Richard and Susan’s experience leads us into the most direct confrontation of this fear of the other. The tourists do not feel safe in Anwar’s village. They fear a ‘further’ terrorist attack and Susan doesn’t want to be treated by the village veterinarian. But enough trust and understanding are found, ultimately, to protect her fragile condition. For the US, Mexico, with its immediate border, is a more traditional centre of otherness. In Babel the idea of Mexico as a realm of ‘the other’, and a source of fear and enmity, is exploded.
There are two oases of uplifting emotion within the film. The first is the sequence depicting the Mexican marriage celebrations. A marriage is a union, a connecting of two people, and what we witness and participate in – throughout these scenes – is a celebration of human connectedness. The second oasis is located in the Tokyo nightclub Chieko visits for the first time with her friends.
INT. HALLWAY, NIGHTCLUB -- NIGHT
They enter. The music, the light, the crowd, it is almost hallucinatory. For Chieko, it is a silent concert of movement and chaos.
The key word is ‘concert’, defined as ‘Agreement in purpose, feeling, or action; Unity achieved by mutual communication of views, ideas, and opinions,’ or ‘a harmony of sounds, things, or persons.’ Here is the world moving and communicating in fluid understanding. It is a utopia, albeit fleeting and illusory. The moment is to some extent ecstasy-inspired, Chieko having popped pills with her friends earlier in the day. The high point of the Mexican wedding reception is evoked in almost exactly the same way.
EXT. HAMLET "LOS LOBOS" -- DAY
The band plays various Norteño songs. Everyone waits for the music to start. After a while a couple starts to timidly dance. Then another, and another, until the dance floor becomes a sway of heads moving to the same rhythm.
'A sway of heads moving to the same rhythm,' bodies in concert, connected.
Sexual desire is another aspect of human beings’ need for connection, for contact, and sex is (or can be) a realisation of that need - the establishment of the most intimate connection. This (as opposed to pure sexual gratification) is what Chieko is after. The scene in the nightclub finds her anticipating a sexual or love encounter with a boy she likes. She is, she believes, on the verge of an intimate connection. This experience ends abruptly when she sees the boy kissing a friend of hers.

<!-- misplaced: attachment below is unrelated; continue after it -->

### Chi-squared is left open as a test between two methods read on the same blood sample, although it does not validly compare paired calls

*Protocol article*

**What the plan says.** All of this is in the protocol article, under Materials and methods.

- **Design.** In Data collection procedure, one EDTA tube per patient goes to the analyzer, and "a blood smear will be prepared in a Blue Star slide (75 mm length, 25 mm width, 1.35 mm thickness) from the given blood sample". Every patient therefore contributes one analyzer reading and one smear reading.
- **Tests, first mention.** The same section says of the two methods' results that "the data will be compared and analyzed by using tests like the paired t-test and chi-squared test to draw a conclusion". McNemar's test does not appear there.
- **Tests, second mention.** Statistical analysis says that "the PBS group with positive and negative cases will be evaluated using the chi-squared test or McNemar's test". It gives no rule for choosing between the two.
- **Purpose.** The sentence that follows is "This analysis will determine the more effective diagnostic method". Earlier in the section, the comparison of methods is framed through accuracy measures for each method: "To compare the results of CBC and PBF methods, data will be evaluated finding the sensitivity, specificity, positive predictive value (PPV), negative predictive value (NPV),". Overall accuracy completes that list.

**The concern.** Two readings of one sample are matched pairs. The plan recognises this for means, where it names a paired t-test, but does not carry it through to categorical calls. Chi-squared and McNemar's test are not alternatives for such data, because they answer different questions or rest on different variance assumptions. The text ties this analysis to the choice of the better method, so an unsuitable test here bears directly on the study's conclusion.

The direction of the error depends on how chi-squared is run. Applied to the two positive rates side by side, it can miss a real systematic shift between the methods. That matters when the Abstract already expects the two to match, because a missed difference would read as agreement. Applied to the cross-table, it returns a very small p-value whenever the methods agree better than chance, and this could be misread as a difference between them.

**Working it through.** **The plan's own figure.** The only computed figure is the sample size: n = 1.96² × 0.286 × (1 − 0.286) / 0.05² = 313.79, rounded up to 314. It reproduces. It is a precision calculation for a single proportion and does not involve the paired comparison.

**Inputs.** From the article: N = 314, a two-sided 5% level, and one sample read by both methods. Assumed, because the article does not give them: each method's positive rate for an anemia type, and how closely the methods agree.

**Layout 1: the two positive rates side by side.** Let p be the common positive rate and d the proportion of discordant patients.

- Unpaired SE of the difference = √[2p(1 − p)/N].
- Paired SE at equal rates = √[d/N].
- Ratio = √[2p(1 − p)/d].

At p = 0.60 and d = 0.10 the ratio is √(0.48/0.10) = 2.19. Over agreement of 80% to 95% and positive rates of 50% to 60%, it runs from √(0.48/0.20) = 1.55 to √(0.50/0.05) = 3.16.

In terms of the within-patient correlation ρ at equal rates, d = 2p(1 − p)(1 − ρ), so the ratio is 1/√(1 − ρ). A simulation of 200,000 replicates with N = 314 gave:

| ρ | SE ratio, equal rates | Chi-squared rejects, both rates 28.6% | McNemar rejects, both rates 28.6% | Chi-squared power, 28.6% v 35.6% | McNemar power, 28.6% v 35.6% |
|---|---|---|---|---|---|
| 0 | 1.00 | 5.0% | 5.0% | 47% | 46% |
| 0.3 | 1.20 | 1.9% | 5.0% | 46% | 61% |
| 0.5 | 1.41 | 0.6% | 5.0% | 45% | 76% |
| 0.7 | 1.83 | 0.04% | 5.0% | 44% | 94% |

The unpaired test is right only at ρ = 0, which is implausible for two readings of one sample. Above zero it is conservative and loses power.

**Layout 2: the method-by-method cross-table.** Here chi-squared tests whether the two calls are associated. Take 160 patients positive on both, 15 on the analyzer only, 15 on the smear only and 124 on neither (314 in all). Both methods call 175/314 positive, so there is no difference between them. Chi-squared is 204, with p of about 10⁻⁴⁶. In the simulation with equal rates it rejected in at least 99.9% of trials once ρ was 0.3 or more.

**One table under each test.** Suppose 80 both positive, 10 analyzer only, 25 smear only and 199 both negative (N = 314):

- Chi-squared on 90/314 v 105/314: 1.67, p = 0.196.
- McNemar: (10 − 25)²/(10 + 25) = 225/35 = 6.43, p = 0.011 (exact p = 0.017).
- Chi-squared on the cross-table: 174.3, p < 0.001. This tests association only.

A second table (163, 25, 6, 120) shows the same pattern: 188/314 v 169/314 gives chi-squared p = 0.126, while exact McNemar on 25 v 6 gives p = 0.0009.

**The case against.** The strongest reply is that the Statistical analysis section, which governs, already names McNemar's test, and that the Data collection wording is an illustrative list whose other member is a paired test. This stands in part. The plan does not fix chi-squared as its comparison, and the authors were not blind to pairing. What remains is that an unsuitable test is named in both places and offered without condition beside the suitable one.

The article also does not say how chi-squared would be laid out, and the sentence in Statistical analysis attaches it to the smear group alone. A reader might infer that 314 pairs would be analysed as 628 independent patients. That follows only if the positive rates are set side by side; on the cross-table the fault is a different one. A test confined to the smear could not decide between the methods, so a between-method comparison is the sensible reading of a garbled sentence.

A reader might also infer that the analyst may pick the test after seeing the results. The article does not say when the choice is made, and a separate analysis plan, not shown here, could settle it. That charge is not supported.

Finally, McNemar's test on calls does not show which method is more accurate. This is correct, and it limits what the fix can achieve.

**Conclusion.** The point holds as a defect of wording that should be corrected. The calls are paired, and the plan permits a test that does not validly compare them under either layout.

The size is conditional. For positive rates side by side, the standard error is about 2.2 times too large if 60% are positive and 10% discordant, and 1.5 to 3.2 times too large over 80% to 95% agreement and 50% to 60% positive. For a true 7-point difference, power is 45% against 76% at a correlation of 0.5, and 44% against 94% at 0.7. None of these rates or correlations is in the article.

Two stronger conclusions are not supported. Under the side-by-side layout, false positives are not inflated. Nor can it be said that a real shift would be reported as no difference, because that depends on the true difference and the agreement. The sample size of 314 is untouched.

Arriaga’s handling of Chieko is one of the most impressive features of the script. While the Tokyo strand has its mysteries – in the detectives’ unexplained interest in Chieko’s father, and the ambiguous cause of her mother’s death – it is more concerned with exploring the inner life of its protagonist and less dependent on the volatility of events than the other strands. In Chieko that exploration is profound. An ability to penetrate into and reproduce the inner life of characters is one of the most significant talents a writer can possess, particularly in this medium. In Babel, Arriaga demonstrates a finely tuned appreciation of an incredibly broad spectrum of emotions through a staggering spectrum of humanity. Its reach and its scope are quite astounding. Its immaculate structuring – to create a narrative so gripping – is a feat in itself. It has texture, ideas and vision, but it also has blood in its veins and ideological force. There is some active effect in pulling these disparate specimens of the human race together in the same film. It connects, even in revealing our disconnection and its consequences.
I think empathy is the quality or trait I value most. It is the most essential ingredient for a better world, and its want is the root cause of a vast proportion of human suffering. I think Babel somehow gets to that idea better than any other work of narrative art I have ever encountered, and it does so in a way that is visually so extraordinarily beautiful and moving. It has that visionary quality that I both thirst for and aspire to.
The graphic image which heads this post was created by Jethro Paler: jethropaler.com